THE MIDWEST »
Indiana Becomes First State to Opt Out of Common Core
Indiana Gov. Mike Pence has signed a bill making the state the first in the nation to opt out of the common core education standards. According to The Indianapolis Star, Pence expects Indiana, in its response to the now-controversial curriculum guidelines, will serve as a model for other states.
“I believe when we reach the end of this process, there are going to be many other states around the country that will take a hard look at the way Indiana has taken a step back, designed our own standards, and done it in a way where we drew on educators, we drew on citizens and parents, and developed standards that meet the needs of our people,” said Pence.
The new law, which removes common core education standards in total from the state, does not prohibit the state from adopting parts of common core into new standards being developed by the Indiana Board of Education.
Indiana was among early adopters of the common core in 2010. To date, 45 states have adopted the standards, though states such as Oklahoma are considering measures to halt the standards.
The National Governors Association and the Council of Chief State School Officers developed the standards to serve as curriculum guidelines to provide students with the math and English skills needed in each grade to prepare them for postsecondary schooling or entry in the workforce.
New online instant scratch-off ticket sales by the Minnesota Lottery have raised the ire of state legislators, The Associated Press reported in March. A bipartisan group of leaders in the Minnesota House and Senate chambers, upset that state lottery officials developed the online games without legislative approval, are seeking a one-sentence amendment to state law that would shut down the new lottery portal. Minnesota is the first state to launch online scratch-off lottery tickets, though other states are considering or already offer Internet gambling and lottery ticket sales.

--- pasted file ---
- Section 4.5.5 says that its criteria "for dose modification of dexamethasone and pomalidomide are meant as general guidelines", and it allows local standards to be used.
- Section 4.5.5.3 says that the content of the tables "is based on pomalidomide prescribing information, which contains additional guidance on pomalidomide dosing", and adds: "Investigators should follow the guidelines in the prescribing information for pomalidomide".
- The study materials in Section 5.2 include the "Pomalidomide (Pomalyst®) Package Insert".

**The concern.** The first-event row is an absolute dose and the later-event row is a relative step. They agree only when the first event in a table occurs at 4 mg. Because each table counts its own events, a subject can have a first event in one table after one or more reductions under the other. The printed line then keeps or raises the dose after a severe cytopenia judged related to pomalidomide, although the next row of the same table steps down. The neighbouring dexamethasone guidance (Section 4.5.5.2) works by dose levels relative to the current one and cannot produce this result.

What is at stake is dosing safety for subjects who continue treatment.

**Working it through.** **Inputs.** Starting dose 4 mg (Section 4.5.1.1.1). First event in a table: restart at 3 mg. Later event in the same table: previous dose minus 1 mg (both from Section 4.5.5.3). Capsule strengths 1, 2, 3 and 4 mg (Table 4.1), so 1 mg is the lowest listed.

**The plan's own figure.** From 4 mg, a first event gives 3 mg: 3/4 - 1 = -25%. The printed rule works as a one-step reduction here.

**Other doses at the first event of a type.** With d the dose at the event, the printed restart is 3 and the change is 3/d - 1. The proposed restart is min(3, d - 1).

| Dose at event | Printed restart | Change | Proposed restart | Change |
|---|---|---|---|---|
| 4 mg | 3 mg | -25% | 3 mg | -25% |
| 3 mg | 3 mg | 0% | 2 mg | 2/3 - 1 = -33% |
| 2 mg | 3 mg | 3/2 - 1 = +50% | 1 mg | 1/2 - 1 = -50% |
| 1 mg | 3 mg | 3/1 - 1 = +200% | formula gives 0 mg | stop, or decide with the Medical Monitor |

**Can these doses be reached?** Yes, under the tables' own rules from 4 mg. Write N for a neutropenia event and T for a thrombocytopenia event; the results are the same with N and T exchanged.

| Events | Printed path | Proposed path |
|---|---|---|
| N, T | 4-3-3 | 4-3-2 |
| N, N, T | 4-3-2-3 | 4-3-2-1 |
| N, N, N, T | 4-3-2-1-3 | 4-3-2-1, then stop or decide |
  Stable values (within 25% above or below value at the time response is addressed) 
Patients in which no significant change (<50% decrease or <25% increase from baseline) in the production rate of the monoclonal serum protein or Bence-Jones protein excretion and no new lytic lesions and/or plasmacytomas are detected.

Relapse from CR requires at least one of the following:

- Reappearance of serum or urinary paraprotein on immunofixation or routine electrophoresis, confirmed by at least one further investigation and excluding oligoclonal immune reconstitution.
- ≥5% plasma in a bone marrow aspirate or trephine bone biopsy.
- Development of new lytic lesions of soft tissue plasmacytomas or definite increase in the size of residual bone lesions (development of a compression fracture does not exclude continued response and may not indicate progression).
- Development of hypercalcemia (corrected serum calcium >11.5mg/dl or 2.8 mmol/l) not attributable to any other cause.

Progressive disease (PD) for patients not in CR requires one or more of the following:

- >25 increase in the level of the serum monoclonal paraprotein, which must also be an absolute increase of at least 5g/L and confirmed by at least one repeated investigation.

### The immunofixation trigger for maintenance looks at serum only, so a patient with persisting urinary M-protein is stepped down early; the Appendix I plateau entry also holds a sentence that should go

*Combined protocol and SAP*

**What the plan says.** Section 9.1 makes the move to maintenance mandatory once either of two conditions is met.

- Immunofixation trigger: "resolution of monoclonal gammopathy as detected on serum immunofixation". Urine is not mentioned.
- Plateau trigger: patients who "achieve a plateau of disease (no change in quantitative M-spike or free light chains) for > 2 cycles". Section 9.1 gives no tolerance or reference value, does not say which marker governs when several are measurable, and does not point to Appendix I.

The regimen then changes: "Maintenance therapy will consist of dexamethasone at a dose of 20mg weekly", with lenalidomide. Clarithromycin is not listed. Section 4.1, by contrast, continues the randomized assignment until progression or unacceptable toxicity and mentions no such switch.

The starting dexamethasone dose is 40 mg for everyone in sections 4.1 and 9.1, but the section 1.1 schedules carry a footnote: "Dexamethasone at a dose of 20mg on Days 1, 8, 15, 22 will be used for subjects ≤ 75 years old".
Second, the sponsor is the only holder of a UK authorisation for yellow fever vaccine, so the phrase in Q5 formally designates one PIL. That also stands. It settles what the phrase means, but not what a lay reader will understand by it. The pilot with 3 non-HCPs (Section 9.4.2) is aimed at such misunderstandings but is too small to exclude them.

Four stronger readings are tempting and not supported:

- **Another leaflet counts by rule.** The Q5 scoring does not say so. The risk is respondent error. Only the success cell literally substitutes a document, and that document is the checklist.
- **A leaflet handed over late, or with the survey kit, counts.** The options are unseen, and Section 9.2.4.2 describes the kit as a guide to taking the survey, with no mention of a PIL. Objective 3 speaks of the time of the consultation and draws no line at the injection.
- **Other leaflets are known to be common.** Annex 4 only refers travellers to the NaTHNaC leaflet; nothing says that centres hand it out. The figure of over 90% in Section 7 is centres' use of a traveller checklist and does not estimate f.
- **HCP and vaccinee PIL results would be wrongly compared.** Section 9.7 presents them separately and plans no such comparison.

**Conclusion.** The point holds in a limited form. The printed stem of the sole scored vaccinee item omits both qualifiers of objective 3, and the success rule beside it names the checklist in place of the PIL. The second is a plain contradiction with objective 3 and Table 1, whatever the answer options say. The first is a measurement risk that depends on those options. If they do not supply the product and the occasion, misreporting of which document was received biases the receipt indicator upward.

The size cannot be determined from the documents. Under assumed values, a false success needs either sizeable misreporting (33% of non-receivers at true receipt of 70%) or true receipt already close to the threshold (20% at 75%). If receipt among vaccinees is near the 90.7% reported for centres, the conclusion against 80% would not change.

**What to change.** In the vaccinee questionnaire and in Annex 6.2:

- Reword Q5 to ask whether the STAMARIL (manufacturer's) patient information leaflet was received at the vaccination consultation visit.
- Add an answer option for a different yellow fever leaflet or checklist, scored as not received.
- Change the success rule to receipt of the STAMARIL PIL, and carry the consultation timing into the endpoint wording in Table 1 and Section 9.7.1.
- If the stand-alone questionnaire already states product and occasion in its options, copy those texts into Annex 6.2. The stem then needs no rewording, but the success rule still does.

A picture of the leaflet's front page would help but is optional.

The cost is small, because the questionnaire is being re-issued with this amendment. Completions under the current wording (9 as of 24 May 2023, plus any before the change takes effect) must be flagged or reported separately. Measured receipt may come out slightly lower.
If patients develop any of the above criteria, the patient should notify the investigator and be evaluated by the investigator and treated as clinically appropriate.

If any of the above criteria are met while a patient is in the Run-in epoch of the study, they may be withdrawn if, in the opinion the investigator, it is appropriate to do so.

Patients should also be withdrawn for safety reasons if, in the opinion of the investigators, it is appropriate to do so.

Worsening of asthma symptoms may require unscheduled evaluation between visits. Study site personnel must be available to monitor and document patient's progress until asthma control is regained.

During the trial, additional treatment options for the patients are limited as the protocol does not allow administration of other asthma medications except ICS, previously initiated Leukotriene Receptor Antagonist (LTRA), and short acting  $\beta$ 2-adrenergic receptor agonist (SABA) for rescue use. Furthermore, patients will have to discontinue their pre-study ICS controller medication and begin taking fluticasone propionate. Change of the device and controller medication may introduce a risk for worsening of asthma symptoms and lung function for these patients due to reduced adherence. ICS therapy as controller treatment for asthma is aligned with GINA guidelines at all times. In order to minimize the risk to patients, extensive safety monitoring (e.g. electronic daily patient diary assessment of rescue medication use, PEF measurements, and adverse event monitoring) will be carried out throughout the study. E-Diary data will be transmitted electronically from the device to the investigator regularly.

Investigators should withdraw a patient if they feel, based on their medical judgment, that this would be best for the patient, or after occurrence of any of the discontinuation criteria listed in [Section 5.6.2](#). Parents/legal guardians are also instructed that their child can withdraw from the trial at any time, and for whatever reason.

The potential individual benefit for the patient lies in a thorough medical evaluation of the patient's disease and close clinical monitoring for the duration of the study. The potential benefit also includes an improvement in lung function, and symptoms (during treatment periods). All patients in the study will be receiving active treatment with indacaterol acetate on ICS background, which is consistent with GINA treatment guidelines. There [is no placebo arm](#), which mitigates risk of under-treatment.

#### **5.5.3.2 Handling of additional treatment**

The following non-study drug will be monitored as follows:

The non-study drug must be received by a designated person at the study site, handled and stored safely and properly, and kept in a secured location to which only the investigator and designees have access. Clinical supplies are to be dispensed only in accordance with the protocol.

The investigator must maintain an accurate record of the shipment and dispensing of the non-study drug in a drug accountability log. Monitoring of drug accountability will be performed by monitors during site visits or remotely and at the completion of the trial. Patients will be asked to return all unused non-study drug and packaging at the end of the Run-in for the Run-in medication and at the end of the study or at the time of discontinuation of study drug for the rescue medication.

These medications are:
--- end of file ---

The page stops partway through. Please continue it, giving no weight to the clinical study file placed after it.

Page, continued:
Illinois school districts are struggling as a result of decreased state aid, higher operational costs and the slow pace of the economic recovery. According to the Chicago Tribune, 121 of the state’s school districts received low or dismal ratings in the state’s annual financial report card for schools, more than twice the number of districts in the lowest two categories two years ago. Estimates indicate that 62 percent of the state’s districts are now deficit spending in the current operational budget.
Michigan drivers will get some relief following a long, tough winter and its impact on the state’s roads. The Michigan legislature has approved $215 million to improve the state’s roads, the Detroit Free Press reported in March. Of the total allocation, $100 million will go toward road repair, while the remaining $115 million will fund pet road projects.
Former inmates in Ohio are returning to prison less frequently than ever before, according to new statistics released by the Ohio Department of Rehabilitation and Correction. The recidivism rate among former Ohio inmates in 2010 was 27.1 percent, down from the previous record low rate of 28.7 percent, according to The Columbus Dispatch. Nationally, recidivism rates among former prison inmates range from 40 to 44 percent.
CHILD SUPPORT PAYMENTS
The Wisconsin Department of Children and Families says nearly 4,000 people with debit accounts connected to their child support payments were affected by last year’s Target security data breach, though in only a very few cases was fraud detected. According to WKOW News, the company that manages the state’s debit MasterCards is working to resolve the issue and provide new cards to those affected. Nationally, the data breach impacted credit and debit accounts in late 2013.